Virgo also has 15,000 square kilometres of tenements in the Kalahari copper belt in Botswana and there’s a bit of ‘nearism’ to this one. That’s because Cupric Canyon recently finalised a $650 million funding package for its nearby Khoemacau copper-silver mine, which is a 92 million tonne resource grading 2.1 per cent copper.
The ASX-listed Sandfire Resources (SFR, $5.61) owns the Botswana Copper Project, by way of its $167 million takeover of MOD Resources. The AIM-listed Metal Tiger has also unearthed a new discovery “on strike and adjacent to” Virgo’s ground.
Virgo is seeking to raise a modest $5.5m at 20c apiece, with a view to listing on December 20. The raising would imbue the company with an overall tight market capitalisation of $10.5 million.
If anything, Virgo is a play on the pedigree of management.
Virgo chairman Ian Murray is the former head of Gold Road, which has started production of the lustrous metal at its Gruyere mine in WA. CEO Dr Quinton Hills is the former exploration manager of the now defunct Discovery Metals, where he can claim credit for discovering the 100 million tonne Boseto Copper Project in Botswana.
Virgo plans aeromagnetic surveys of both the Namibian and Botswanan turf to get a bird’s eye view of the prospectivity.
“If a similar (volcanogenic massive sulphide) deposit was in Australia or Sweden it would have been surveyed five to 10 years ago,’’ Hills says.
He adds that exploration is “hard and risky”, but we all know that don’t we?
Magmatic Resources (MAG) 18c
Speaking of nearism – as in both nearer to home and near other monster deposits — Magmatic is re-emerging on investor radars with its copper-gold tenements on NSW’s East Lachlan belt, acquired from global giant Goldfields.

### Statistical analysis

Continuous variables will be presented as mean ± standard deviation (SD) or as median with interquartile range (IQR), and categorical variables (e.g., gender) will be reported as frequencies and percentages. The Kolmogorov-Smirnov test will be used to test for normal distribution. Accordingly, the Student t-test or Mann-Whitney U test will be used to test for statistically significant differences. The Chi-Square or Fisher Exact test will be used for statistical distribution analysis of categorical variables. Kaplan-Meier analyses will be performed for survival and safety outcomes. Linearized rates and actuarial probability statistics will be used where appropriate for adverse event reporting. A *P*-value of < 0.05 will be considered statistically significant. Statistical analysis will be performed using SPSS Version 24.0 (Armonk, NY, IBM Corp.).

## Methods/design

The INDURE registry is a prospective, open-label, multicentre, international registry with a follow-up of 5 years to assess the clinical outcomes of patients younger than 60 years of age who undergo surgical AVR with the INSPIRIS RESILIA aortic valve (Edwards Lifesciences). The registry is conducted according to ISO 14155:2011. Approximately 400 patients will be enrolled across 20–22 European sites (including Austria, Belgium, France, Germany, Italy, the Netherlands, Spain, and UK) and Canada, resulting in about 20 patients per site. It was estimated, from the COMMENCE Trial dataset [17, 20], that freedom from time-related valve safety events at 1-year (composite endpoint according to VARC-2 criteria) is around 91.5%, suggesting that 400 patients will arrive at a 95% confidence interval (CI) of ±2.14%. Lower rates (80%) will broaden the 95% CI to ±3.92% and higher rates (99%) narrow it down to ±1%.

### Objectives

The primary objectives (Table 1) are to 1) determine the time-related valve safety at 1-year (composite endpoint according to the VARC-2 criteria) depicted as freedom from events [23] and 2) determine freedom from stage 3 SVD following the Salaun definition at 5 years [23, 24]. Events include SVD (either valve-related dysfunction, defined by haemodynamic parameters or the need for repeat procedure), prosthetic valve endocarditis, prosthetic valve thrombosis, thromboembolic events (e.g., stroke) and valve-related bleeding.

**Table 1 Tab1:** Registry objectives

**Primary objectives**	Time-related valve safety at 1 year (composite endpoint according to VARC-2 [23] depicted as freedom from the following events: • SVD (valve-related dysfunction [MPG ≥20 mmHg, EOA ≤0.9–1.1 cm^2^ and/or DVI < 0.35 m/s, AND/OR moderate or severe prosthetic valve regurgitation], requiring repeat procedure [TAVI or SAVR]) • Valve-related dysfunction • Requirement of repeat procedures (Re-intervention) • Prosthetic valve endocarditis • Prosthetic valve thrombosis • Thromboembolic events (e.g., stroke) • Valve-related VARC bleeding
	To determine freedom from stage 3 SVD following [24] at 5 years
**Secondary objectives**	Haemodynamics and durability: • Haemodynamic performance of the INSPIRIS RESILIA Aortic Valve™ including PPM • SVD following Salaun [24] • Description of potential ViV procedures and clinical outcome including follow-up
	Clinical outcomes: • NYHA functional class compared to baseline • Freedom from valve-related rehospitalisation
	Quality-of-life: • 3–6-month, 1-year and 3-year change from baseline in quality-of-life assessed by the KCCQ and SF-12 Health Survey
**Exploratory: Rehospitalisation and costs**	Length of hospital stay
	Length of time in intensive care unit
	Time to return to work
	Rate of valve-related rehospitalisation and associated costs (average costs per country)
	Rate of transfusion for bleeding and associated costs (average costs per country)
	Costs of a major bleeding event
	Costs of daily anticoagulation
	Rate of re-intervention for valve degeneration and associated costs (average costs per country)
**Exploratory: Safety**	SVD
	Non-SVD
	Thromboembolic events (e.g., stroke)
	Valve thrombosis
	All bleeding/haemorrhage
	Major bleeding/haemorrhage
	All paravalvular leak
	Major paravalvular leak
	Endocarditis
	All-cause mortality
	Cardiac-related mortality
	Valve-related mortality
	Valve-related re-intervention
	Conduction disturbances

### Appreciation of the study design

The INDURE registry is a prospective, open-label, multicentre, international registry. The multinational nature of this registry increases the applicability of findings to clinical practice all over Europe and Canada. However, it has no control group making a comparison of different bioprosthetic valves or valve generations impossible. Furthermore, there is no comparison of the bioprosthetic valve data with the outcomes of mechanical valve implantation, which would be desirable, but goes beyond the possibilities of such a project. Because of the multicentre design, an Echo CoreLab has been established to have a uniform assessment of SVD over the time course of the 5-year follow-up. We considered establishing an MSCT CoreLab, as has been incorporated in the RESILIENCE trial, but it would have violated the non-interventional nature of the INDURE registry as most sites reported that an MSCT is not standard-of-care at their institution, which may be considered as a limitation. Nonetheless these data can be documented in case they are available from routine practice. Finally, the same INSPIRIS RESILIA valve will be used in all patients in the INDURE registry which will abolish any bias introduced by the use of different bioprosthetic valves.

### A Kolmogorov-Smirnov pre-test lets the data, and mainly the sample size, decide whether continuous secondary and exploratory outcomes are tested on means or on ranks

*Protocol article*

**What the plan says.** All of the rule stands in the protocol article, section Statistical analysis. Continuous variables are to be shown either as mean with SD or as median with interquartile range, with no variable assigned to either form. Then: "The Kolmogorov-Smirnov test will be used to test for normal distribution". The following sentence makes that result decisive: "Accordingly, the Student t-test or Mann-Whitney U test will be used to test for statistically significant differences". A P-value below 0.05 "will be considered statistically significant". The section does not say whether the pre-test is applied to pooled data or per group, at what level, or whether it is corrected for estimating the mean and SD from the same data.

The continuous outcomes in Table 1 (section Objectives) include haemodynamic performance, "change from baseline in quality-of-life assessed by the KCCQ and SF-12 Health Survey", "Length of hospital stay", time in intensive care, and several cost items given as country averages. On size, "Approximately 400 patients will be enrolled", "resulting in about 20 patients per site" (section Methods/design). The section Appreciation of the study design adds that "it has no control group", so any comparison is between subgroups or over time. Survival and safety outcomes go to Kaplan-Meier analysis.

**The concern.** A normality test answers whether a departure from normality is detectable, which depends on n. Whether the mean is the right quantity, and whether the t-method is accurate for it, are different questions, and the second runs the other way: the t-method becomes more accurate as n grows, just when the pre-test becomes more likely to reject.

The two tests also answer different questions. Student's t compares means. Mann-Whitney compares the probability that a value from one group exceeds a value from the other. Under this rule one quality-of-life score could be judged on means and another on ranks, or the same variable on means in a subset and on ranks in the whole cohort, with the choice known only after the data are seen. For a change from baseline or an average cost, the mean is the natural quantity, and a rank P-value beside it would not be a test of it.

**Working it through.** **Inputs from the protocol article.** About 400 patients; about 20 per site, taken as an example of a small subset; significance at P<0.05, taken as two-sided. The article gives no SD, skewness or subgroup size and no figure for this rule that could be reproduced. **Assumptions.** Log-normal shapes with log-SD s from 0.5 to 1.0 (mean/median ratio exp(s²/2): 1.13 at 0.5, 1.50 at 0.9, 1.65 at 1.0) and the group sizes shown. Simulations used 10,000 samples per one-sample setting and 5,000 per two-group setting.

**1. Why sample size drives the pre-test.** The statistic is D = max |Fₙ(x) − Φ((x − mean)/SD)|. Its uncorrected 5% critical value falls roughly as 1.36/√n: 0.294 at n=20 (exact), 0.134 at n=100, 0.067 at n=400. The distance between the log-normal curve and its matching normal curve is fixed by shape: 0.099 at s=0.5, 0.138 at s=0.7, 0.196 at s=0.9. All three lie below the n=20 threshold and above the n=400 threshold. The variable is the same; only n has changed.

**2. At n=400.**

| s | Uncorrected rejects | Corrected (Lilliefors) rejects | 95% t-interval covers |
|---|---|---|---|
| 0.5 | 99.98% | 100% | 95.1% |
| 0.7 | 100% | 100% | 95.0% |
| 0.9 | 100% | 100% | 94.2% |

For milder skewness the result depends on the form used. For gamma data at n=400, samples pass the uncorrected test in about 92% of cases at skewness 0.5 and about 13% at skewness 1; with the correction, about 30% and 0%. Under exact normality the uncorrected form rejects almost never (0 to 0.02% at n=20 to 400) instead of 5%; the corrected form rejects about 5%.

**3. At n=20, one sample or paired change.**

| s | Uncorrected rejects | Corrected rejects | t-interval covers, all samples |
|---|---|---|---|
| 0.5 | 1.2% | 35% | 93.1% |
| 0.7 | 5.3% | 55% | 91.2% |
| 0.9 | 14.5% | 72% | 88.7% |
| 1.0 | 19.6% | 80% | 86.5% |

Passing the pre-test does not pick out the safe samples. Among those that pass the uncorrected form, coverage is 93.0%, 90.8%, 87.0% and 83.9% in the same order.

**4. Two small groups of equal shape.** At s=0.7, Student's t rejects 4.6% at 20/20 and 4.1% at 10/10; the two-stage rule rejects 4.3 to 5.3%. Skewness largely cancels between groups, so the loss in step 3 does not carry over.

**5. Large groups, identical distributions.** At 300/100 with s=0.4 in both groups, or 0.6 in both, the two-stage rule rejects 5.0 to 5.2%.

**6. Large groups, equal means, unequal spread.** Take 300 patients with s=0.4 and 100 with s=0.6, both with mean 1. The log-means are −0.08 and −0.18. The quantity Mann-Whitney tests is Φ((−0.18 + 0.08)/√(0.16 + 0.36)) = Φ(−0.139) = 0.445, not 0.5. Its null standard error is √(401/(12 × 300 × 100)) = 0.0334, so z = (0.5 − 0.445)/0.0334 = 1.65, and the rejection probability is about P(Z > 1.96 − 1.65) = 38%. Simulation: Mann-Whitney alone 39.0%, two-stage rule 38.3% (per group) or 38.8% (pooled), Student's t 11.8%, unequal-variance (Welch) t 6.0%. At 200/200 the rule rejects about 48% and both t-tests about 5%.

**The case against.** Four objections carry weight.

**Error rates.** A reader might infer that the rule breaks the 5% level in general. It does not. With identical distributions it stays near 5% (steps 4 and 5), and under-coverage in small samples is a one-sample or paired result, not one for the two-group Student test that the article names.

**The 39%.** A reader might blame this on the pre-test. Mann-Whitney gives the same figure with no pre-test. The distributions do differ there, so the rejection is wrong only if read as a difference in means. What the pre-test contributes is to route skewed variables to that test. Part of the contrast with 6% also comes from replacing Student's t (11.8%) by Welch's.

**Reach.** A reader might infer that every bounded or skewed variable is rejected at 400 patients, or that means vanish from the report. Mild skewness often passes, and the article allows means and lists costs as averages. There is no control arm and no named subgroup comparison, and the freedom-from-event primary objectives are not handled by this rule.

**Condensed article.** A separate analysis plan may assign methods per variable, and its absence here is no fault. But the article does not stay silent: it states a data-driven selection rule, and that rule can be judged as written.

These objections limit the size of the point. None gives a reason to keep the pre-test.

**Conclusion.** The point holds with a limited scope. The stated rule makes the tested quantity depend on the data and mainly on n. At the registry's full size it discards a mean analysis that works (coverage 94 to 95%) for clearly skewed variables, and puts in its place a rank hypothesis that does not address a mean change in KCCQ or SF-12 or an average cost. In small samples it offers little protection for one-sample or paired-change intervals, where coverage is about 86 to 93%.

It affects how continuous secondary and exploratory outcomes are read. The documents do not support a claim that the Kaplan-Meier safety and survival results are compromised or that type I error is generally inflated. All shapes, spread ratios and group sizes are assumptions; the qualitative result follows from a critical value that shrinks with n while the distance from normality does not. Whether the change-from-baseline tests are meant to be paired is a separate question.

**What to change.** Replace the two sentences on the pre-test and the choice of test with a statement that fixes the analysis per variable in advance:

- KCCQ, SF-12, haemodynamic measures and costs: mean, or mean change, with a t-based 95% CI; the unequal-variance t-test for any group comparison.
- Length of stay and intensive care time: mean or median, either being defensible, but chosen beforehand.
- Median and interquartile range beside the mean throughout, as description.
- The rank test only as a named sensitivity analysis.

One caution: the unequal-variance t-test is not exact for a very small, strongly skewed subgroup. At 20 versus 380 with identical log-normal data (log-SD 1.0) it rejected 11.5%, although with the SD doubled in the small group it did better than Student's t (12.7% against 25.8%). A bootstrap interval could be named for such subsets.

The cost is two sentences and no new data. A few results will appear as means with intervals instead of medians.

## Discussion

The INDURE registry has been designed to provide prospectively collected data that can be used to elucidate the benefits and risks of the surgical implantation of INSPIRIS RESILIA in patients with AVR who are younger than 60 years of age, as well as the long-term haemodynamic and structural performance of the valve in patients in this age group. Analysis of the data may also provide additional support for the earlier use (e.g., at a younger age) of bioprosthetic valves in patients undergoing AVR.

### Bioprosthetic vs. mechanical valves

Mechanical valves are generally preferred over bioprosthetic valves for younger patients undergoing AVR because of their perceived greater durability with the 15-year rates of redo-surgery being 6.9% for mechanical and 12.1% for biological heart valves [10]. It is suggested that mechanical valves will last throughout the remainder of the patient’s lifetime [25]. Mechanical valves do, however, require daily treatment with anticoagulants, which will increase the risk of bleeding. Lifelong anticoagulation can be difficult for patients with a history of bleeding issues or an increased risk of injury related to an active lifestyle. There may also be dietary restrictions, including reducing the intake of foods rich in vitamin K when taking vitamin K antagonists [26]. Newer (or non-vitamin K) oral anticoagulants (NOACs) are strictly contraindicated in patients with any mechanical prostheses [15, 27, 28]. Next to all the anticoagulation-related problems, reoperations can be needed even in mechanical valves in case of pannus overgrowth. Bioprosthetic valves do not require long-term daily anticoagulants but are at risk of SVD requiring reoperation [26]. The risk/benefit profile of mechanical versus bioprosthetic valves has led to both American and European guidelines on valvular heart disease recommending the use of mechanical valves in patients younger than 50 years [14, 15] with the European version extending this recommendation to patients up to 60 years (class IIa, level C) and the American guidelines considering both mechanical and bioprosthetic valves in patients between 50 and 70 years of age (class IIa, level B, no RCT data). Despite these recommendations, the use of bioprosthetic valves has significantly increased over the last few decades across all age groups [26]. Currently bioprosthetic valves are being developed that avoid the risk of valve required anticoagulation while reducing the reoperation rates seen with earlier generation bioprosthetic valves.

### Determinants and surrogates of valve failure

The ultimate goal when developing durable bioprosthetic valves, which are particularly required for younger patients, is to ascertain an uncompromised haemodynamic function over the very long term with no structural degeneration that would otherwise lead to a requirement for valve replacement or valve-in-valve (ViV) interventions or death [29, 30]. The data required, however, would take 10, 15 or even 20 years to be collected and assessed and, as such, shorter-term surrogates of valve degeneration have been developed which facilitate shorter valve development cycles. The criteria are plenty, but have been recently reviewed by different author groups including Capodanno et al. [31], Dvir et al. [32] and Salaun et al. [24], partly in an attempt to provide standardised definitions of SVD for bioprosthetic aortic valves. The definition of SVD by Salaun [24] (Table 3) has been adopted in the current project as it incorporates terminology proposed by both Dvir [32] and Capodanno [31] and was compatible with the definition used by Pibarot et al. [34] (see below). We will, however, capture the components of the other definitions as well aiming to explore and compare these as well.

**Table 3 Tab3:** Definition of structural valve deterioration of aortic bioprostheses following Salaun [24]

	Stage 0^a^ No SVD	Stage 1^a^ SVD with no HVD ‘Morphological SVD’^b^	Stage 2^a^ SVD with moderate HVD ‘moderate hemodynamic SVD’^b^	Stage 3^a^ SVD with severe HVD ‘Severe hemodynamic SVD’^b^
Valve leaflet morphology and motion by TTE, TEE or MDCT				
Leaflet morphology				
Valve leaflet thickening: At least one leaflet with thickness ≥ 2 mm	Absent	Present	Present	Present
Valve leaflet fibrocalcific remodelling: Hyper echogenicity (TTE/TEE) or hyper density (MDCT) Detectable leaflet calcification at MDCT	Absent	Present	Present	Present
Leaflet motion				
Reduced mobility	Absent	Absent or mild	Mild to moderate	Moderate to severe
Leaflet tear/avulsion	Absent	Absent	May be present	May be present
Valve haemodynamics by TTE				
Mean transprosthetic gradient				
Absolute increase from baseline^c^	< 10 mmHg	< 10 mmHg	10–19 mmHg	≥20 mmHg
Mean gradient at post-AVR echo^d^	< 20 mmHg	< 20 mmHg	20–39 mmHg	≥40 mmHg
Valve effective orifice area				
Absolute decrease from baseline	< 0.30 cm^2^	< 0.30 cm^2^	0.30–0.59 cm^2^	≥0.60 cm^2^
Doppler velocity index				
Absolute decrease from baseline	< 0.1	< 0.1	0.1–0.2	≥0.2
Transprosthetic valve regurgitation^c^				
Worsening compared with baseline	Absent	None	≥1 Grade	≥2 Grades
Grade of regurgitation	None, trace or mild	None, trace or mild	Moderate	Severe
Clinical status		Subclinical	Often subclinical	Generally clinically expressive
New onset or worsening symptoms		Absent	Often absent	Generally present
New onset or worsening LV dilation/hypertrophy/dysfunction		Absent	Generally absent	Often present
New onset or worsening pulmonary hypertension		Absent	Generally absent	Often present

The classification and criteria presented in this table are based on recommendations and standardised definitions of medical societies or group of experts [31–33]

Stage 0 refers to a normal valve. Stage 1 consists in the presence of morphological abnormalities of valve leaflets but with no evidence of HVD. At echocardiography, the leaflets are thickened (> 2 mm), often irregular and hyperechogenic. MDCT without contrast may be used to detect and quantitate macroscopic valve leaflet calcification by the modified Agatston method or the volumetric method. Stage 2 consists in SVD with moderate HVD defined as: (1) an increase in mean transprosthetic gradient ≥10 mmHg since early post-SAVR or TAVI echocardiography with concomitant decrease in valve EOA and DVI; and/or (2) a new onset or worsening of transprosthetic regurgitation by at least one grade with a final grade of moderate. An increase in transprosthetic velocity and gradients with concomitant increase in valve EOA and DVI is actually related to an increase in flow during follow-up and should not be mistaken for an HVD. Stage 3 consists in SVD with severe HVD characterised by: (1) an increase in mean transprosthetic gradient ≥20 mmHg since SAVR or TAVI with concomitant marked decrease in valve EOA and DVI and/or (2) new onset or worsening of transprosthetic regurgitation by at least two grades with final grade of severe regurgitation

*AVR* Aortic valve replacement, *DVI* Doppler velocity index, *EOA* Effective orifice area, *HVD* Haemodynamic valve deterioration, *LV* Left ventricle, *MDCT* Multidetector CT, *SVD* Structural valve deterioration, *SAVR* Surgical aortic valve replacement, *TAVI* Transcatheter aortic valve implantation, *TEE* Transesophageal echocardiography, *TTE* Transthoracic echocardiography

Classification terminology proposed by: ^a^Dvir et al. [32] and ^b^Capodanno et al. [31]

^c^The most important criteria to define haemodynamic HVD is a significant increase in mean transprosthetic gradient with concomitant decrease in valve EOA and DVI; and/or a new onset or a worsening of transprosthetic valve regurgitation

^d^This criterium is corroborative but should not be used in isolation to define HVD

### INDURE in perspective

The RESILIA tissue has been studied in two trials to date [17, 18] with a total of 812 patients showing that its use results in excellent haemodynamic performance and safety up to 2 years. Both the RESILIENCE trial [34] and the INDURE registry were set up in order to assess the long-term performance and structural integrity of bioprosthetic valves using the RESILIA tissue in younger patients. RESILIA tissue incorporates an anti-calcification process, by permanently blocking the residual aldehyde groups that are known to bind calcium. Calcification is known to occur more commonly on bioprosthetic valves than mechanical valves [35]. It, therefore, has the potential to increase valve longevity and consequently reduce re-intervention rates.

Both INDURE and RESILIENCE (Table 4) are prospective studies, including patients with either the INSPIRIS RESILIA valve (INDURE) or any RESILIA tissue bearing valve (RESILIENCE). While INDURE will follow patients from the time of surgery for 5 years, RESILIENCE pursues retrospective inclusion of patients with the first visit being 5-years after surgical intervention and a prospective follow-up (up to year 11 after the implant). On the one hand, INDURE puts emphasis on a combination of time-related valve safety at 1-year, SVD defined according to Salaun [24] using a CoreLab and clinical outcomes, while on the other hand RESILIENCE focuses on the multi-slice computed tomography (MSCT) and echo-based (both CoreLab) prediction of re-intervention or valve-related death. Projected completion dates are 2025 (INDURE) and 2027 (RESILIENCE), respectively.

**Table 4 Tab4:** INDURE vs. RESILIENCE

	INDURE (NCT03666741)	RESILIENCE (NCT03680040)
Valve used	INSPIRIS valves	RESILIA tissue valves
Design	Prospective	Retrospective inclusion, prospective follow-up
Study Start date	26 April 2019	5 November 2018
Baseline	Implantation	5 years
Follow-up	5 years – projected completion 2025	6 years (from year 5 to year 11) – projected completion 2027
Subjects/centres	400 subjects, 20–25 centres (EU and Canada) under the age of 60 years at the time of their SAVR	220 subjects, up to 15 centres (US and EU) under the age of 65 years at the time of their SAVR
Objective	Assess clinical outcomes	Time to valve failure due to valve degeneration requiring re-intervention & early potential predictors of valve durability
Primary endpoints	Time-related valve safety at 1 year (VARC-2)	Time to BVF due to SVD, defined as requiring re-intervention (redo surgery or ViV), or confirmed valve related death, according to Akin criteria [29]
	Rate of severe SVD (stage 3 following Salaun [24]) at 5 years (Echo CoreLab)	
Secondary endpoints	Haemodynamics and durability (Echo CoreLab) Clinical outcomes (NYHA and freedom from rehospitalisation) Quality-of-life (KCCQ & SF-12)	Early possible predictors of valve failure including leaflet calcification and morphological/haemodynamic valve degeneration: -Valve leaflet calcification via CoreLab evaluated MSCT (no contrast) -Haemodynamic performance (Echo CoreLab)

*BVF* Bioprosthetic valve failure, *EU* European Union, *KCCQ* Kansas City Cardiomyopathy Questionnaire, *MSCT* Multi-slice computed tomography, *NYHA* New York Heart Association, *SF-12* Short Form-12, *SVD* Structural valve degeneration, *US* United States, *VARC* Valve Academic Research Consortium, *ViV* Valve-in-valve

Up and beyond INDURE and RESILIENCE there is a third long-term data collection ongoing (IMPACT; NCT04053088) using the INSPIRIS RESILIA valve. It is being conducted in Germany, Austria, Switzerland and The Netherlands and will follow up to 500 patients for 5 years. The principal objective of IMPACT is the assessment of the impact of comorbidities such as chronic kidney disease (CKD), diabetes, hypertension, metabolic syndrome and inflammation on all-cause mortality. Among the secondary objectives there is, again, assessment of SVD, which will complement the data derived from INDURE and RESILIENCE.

Magmatic shares the ‘hood with two substantive mines: Cadia Valley (Newcrest Mining) and Northparkes (China Molybdenum and Sumitomo).
Fortescue Metals has also pegged in the area, as have foreign heavyweights Freeport-McMoran and Newmont.
Cadia last year spat out 912,000 ounces of gold and 90,000 tonnes of copper at an all-in cost of $132 an ounce (gold equivalent) – a whopping margin of $1137 an ounce.
But investor interest in Magmatic has been piqued by its Wellington North Project, which encircles the Boda discovery of Alkane Resources (ALK, 61c). Unveiled in September, Boda’s drilling results included a 502 metre intersect grading 0.48 grams a tonne gold and 0.2 per cent copper.
While such grades would seem unexciting by, say, WA standards it’s the size that counts: the Lachlan belt has a history of low-grade but large and long-life deposits.
Magmatic will start a diamond drilling campaign at the Lady Ilse target – named after the partner of exploration chief Steve Oxenburgh – early next year.
The company is benefiting from the $14m of exploration work carried out by Goldfields, which remains a 14 per cent Magmatic holder.
Magmatic recently bolstered its board with the inclusion of David Flanagan, founder of the iron ore junior Atlas Iron. Atlas somehow managed to survive the sharp iron ore downturn and was taken over by Gina Rinehart’s Hancock Prospecting last year.
Spurred by the Boda news, Magmatic shares have bounced from 1.7 cents in early September – including a 38 per cent hike in the last week – but are shy of their May 2017 listing price of 20 cents a share.
Alkane is also worth a squiz because of its Tomingley gold project, Dubbo rare earths deposit and a capacious cash balance. Alkane shares have run hard in the last six months but are also 25 per cent off their mid October peak.
Tim Boreham edits The New Criterion